“Pandamned”: Unmasking an Empire of Fear

While large parts of the Western world are currently enjoying a respite from COVID-19 in the public debate—the war in Ukraine is effectively diverting attention—attentive observers may already recognize from the current events in China that we are far from having seen the end of this issue. To borrow a sports term: we are only at the half-time break.

Thus, it is a good time to reflect, even if these reflections are largely ignored by the mainstream. While new scientific studies on the harmfulness of vaccines are constantly appearing, independent artists are finally also starting to tackle the topic. The 100% fan-funded documentary “Pandamned” by Dutch filmmaker Marijn Poels does just that, by taking on the question of what exactly happened during this pandemic.

The documentary traces questions that might leave the uninitiated viewer confused. While it starts off with a series of news items from the early days of the pandemic as voiceovers, the documentary abruptly switches to the actual topic it wants to handle. Using the example of the Egyptian pharaoh Amenhotep III, Poels, who appears in his documentaries as a ‘narrating doubter,’ switches to the central theme of his documentary: “Building power by fear. And whether the fear exists or not, doesn’t matter. As long as the majority believes, you gain endless power.”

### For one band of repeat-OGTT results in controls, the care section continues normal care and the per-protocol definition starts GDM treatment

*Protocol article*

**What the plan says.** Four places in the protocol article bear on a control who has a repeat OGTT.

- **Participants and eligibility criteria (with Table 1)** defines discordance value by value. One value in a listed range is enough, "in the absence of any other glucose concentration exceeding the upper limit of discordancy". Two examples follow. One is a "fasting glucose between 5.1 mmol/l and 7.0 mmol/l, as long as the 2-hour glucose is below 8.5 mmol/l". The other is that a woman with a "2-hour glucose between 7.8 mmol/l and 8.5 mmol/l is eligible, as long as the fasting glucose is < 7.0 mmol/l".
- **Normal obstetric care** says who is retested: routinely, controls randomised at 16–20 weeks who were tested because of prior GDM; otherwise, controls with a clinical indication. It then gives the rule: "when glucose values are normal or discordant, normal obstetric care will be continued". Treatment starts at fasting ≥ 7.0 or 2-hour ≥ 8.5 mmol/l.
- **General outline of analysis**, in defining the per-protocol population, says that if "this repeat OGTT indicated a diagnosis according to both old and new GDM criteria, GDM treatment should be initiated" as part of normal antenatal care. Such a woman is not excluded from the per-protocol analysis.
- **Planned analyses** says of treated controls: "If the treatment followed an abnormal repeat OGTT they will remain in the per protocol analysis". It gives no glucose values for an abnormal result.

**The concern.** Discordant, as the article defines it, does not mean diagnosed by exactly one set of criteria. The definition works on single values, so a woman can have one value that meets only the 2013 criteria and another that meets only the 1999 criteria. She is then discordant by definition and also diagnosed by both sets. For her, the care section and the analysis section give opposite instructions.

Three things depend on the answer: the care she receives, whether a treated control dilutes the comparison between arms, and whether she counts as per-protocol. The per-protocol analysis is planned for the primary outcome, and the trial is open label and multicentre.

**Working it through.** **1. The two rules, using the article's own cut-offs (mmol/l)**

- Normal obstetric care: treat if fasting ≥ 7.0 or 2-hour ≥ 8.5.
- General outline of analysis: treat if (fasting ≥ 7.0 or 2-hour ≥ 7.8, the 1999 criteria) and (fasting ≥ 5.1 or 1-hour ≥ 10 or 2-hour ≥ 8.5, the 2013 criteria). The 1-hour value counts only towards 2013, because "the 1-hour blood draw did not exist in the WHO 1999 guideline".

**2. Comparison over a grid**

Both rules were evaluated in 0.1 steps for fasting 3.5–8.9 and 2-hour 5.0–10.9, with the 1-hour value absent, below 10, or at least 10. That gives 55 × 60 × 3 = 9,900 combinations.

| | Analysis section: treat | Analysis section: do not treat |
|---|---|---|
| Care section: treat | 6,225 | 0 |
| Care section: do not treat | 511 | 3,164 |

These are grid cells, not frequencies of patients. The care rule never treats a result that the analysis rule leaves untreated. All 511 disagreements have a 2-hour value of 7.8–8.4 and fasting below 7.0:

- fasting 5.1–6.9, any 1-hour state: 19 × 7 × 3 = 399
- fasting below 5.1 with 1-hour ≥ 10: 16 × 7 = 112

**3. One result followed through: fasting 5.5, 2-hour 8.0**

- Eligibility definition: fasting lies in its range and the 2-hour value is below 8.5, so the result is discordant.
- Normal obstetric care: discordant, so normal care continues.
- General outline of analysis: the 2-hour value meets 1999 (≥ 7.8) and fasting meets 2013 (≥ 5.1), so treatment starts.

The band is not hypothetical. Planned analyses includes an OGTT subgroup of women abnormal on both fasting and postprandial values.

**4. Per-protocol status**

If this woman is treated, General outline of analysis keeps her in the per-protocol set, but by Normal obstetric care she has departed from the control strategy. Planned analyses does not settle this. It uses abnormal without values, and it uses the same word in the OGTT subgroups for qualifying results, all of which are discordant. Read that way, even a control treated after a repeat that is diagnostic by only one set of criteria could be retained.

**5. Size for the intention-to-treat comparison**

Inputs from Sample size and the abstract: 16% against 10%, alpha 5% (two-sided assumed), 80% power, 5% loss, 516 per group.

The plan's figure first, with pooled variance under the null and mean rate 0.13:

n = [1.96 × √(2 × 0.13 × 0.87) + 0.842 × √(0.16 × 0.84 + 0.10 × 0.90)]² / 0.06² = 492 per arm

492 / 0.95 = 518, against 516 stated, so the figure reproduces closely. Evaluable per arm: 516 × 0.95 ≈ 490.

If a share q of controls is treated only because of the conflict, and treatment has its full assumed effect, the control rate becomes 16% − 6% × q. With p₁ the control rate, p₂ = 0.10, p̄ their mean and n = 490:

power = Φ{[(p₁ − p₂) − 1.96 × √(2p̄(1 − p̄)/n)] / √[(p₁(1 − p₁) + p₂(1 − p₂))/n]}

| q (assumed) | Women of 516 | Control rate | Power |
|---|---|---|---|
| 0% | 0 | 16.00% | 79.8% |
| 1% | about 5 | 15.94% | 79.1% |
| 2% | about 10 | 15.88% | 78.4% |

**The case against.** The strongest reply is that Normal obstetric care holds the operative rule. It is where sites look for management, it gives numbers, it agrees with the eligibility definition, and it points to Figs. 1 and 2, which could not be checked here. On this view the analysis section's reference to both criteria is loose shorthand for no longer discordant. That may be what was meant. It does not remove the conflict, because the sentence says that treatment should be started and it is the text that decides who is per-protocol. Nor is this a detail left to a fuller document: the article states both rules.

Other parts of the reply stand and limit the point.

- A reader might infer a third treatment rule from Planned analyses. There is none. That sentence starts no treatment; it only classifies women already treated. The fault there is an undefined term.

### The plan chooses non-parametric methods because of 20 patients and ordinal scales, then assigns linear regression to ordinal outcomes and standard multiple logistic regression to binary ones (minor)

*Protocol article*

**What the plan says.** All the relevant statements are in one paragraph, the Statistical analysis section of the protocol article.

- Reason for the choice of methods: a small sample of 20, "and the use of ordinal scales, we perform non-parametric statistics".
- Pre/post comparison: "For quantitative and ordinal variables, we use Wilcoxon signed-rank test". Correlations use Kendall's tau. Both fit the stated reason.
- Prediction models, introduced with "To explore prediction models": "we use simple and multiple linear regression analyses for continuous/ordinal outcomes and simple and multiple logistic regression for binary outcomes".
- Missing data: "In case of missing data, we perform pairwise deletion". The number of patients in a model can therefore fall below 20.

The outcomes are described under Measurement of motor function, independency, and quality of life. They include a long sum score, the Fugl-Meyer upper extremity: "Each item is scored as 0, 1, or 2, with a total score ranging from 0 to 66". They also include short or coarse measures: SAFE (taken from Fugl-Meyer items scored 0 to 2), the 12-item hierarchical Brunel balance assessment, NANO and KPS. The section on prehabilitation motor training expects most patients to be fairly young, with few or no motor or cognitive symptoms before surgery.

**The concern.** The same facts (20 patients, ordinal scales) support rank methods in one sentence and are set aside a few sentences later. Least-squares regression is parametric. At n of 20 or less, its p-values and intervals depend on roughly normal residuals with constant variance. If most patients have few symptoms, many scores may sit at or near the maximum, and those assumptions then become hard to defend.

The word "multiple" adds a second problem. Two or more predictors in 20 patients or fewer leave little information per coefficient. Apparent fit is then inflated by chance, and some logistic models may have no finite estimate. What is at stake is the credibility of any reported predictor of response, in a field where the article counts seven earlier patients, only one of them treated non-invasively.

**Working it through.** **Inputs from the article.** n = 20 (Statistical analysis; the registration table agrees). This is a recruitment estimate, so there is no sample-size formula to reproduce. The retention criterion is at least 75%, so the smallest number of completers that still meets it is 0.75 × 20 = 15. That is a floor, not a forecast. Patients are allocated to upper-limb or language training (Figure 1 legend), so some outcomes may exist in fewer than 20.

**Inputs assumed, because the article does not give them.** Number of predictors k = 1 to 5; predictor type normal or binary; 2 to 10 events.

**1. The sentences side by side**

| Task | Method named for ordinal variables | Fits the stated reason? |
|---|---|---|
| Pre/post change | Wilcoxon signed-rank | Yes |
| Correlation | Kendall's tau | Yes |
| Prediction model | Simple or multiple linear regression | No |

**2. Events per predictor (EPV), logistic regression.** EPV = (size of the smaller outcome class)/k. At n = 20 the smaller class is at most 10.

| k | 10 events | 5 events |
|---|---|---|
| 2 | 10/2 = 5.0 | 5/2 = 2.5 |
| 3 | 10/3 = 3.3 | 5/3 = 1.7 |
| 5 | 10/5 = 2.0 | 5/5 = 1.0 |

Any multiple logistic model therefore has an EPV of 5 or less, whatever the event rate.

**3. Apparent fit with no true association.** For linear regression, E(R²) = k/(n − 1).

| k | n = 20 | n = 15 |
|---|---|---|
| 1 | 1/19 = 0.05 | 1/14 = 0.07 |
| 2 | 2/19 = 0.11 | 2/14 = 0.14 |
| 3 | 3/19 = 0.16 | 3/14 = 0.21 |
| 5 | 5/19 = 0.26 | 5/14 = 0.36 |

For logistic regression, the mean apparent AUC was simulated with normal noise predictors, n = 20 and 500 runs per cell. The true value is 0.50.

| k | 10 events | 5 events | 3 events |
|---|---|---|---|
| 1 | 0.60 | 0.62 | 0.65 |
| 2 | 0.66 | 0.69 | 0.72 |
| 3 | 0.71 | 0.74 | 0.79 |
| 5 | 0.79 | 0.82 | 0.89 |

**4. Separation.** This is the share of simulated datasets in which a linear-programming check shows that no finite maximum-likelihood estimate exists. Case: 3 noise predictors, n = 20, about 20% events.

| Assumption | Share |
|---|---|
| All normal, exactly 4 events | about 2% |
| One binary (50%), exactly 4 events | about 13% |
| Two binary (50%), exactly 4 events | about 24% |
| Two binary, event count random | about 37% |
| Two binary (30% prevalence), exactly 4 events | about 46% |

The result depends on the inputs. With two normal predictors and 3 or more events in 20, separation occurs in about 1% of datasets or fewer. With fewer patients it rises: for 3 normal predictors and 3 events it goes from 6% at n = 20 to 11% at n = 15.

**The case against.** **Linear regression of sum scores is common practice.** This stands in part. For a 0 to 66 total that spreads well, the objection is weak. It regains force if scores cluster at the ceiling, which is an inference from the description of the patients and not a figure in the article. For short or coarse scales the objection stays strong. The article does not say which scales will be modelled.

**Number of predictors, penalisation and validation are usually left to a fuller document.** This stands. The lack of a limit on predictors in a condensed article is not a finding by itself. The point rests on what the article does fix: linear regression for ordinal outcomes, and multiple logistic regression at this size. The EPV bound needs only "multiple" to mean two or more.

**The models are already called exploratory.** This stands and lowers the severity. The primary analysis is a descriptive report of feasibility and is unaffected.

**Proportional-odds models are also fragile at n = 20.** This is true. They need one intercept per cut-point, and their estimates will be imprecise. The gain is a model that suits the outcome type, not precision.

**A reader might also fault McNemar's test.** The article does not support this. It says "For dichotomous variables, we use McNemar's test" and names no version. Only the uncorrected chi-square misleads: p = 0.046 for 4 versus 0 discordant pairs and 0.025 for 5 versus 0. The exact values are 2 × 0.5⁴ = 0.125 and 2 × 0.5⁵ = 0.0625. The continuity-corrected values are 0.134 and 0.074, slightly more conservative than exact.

What follows are two hours of conversations with journalists, doctors, artists, and lawyers, and many more, including prominent figures such as the political scientist Ulrike Guérot, or the microbiologist Sucharit Bhakdi, who is one of the best-known COVID skeptics in the German-speaking world.

Those who have seen previous documentaries by Poels will be familiar with the structure of the documentary, which consists of Poels trying to find people to answer his questions, only to raise other questions until he breaks through to some form of truth. But while, for example, his film “Paradogma,” which was dedicated to the subject of free speech and its perpetual narrowing in today’s society, still took the viewer by the hand and led him from the most basic questions to conversations with Jordan Peterson and Alexander Dugin, with “Pandamned” one is immediately in medias res. An elaborate introduction to the subject matter about what the virus is, whether or not it is actually as bad as we initially thought, or anything of that sort is left out.